Well, the results are in, and I’ve got a number of tasty items that you must try if you ever have the chance. Before we begin, let’s go over the ground rules:
1. I’m only counting food I’ve eaten at parks I’ve visited. You won’t see any items on this list that I haven’t eaten or sold at parks I haven’t visited.
2. I’m looking at individual food items, rather than a ballpark’s overall selection.
10. Pulled pork nachos – Classic Park – Lake County Captains
You might think you’d need to reach for some Tums after getting through these ample nachos, but they’re not heavy in a bad way. The pulled pork was excellent and better than I’d expect to find at a ballpark. The one knock on these was the server forgot to give me cheese.
9. Apple crisp – Parkview Field – Fort Wayne TinCaps
Parkview Field has several apple-themed dishes on its menu, given that Fort Wayne in the place Johnny Appleseed is buried. The apple crisp was the best ballpark dessert I’ve ever eaten. (And the ‘Caps helmet it’s served in is a cool bonus.) Visit my website to read about all the apple treats and other food items at Parkview Field.
8. Clam chowder – Northeast Delta Dental Stadium – New Hampshire Fisher Cats
I ate Northeast Delta Dental Stadium’s clam chowder on a July evening last year, and even though it was a hot day, really enjoyed the soup. I can see it being the perfect ballpark food on a cold April or September night. The clam chowder isn’t the only seafood item on the menu here. Here’s the full list.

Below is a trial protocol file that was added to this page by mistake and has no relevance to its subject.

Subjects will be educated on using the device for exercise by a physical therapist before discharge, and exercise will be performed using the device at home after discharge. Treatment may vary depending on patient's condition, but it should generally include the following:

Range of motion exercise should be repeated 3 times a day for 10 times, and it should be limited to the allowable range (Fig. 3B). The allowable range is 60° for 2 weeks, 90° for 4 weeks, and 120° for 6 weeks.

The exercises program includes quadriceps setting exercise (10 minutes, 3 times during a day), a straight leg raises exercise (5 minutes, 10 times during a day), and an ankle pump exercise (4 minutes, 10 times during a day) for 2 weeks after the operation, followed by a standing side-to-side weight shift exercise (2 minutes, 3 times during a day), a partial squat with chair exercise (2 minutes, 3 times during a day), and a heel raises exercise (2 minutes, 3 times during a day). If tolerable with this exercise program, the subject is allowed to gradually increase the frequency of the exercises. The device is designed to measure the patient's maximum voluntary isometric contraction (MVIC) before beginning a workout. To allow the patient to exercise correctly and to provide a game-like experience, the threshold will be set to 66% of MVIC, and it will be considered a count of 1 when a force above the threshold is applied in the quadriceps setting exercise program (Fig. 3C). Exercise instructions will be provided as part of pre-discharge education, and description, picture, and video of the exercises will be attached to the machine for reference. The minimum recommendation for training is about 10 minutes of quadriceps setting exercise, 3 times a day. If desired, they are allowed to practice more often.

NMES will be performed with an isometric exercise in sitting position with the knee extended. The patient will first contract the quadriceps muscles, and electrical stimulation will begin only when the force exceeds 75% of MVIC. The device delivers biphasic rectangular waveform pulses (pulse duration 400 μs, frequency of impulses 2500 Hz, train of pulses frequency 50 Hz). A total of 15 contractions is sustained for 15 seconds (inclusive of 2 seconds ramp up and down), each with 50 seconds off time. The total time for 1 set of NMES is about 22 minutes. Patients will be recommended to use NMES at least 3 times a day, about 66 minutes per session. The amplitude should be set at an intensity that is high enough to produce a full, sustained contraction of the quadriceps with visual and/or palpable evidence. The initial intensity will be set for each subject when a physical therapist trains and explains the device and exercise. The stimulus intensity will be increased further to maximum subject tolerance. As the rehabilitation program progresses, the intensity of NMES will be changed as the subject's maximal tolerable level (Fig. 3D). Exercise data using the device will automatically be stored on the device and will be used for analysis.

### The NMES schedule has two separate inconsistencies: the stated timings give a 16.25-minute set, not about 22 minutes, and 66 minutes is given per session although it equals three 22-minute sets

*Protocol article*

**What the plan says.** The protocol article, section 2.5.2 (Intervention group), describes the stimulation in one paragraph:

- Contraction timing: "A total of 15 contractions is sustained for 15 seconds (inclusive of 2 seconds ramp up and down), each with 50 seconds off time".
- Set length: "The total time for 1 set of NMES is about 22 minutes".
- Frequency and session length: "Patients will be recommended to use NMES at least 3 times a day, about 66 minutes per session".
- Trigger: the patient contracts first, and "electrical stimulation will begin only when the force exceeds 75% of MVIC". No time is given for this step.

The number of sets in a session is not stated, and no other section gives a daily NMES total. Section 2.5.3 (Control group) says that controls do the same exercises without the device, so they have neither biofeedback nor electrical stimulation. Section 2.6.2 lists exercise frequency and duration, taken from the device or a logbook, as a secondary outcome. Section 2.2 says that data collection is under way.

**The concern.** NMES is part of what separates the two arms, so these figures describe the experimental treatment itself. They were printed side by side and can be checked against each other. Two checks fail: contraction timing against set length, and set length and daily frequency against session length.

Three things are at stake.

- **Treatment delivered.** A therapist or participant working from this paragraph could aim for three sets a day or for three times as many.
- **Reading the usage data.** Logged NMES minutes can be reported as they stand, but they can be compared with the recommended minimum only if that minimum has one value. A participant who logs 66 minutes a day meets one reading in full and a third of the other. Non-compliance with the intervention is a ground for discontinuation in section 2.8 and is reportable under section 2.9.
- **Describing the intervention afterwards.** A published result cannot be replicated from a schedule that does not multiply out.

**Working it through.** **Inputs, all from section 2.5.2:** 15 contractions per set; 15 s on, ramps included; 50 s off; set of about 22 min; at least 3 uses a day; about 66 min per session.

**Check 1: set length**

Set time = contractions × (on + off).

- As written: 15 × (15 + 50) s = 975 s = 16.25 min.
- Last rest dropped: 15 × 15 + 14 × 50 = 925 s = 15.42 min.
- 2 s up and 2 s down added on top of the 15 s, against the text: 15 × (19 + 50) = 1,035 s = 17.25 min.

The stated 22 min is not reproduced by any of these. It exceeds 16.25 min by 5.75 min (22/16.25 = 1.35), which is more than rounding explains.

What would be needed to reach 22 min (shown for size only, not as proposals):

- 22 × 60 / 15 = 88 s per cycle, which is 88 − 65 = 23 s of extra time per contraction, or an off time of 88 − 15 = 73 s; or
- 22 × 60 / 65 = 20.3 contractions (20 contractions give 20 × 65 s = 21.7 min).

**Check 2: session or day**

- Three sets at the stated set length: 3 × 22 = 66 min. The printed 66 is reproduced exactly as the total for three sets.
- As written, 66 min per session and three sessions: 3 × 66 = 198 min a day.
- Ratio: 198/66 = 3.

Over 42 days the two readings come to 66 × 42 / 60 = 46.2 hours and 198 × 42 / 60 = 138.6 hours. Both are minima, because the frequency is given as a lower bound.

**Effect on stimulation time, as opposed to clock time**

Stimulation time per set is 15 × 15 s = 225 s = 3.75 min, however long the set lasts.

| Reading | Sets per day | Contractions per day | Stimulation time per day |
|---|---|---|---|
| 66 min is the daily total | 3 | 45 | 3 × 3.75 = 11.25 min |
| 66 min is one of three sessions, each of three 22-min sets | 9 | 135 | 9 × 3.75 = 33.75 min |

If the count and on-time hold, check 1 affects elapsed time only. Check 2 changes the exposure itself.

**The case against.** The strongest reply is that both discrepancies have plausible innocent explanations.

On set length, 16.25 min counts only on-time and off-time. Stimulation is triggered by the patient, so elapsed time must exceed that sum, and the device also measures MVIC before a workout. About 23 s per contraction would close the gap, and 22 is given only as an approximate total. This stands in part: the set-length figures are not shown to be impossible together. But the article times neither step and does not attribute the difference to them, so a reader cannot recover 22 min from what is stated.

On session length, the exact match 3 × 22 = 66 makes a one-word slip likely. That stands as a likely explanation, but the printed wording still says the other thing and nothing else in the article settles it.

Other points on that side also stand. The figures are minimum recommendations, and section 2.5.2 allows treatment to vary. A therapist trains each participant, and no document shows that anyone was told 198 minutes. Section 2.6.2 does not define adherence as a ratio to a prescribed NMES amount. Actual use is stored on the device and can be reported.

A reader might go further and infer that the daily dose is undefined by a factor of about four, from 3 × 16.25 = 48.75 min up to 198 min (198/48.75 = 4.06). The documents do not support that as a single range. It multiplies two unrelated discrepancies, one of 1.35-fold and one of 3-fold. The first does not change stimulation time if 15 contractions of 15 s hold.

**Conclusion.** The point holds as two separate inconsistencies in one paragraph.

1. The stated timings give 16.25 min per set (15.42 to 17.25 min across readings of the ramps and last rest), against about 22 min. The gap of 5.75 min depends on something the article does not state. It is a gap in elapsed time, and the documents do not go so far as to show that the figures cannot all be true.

7. Philly cheesesteak – Cooley Law School Stadium – Lansing Lugnuts
I wasn’t a huge fan of the processed cheese goop on the Philly cheesesteak in Lansing, but the bun was fresh, the steak was perfect and the onions and peppers were savory.
6. Old Bay pretzel – Prince George’s Stadium – Bowie Baysox
Crab might as well be the official food of Maryland, and if you’re having crab, you need to season it with Old Bay. This cheese-filled jumbo pretzel was rolled in Old Bay. Dangerously perfect.
5. Boog’s BBQ turkey sandwich – Oriole Park at Camden Yards – Baltimore Orioles
I tried turkey and pork sammies at Boog’s BBQ in Baltimore, and the turkey one ranked higher in my books. It’s expensive, but you get an ample amount of meat and can also load up on onions, Old Bay, BBQ sauce and horseradish.
4. Shopsy’s Bill Cosby Triple Decker – Rogers Centre – Toronto Blue Jays
Shopsy’s makes darned good deli sandwiches and the Bill Cosby Triple Decker was outstanding. It was huge, filling and not as greasy as you might expect. The coleslaw and pickle were a nice addition, affirming that I’d eaten healthily by getting a meal with “vegetables.”